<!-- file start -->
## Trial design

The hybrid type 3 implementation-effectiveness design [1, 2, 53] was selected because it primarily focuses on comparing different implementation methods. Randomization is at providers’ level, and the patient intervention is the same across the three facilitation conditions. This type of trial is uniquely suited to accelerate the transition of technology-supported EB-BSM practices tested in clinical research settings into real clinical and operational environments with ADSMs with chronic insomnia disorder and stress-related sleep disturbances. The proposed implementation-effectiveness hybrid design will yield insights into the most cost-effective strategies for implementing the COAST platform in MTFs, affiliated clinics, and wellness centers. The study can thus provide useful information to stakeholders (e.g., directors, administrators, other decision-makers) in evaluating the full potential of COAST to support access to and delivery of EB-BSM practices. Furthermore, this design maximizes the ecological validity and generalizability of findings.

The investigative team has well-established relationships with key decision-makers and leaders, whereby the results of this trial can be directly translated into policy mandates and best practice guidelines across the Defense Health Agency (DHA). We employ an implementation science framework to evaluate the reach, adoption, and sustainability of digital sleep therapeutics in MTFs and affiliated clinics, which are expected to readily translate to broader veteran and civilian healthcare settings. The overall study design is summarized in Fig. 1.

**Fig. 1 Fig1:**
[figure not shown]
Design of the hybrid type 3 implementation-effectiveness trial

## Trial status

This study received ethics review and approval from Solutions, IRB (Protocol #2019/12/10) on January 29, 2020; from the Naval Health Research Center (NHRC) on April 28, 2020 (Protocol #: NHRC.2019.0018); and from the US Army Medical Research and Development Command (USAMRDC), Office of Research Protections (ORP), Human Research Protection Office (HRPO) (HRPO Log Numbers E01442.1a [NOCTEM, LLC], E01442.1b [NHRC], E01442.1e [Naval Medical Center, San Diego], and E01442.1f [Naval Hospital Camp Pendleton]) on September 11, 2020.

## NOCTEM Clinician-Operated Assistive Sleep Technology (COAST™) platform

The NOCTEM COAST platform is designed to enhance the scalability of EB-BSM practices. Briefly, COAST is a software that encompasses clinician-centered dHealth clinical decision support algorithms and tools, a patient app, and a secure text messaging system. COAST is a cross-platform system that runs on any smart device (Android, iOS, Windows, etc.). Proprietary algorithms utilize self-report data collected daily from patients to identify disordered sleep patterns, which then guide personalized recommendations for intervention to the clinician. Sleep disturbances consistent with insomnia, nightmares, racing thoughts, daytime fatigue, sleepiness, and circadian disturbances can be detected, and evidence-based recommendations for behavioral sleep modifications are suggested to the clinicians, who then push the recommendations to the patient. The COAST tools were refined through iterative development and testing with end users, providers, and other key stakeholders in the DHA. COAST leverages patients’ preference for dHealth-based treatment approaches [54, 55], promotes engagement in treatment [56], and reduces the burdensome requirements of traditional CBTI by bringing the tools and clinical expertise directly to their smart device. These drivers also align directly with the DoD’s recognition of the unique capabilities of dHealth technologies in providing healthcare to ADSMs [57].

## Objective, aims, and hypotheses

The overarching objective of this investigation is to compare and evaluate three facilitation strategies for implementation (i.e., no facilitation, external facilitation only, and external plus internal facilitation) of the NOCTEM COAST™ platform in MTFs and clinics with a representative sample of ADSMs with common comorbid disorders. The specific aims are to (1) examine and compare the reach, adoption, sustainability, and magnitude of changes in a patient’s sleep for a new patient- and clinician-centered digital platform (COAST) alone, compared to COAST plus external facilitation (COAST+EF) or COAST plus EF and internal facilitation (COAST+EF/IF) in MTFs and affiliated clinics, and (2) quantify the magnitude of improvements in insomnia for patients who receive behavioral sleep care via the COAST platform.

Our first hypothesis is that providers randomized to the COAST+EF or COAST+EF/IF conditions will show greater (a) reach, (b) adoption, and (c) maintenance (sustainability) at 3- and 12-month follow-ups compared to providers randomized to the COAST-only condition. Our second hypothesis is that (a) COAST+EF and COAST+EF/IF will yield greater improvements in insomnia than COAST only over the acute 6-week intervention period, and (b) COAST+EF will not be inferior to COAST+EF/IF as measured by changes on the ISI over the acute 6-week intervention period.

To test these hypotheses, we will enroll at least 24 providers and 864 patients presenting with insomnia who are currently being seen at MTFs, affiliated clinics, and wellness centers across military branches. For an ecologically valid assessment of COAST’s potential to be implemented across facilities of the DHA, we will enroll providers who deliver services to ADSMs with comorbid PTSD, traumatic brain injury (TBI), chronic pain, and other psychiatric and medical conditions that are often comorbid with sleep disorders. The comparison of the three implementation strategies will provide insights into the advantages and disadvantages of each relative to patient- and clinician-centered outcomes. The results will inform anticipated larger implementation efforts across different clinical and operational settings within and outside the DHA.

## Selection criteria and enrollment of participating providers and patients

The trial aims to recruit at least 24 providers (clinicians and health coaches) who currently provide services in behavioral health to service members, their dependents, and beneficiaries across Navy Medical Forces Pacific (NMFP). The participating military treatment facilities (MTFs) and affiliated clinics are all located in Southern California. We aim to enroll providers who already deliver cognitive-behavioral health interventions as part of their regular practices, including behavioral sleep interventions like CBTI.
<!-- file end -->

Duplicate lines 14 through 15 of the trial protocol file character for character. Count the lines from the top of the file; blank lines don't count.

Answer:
To test these hypotheses, we will enroll at least 24 providers and 864 patients presenting with insomnia who are currently being seen at MTFs, affiliated clinics, and wellness centers across military branches. For an ecologically valid assessment of COAST’s potential to be implemented across facilities of the DHA, we will enroll providers who deliver services to ADSMs with comorbid PTSD, traumatic brain injury (TBI), chronic pain, and other psychiatric and medical conditions that are often comorbid with sleep disorders. The comparison of the three implementation strategies will provide insights into the advantages and disadvantages of each relative to patient- and clinician-centered outcomes. The results will inform anticipated larger implementation efforts across different clinical and operational settings within and outside the DHA.

## Selection criteria and enrollment of participating providers and patients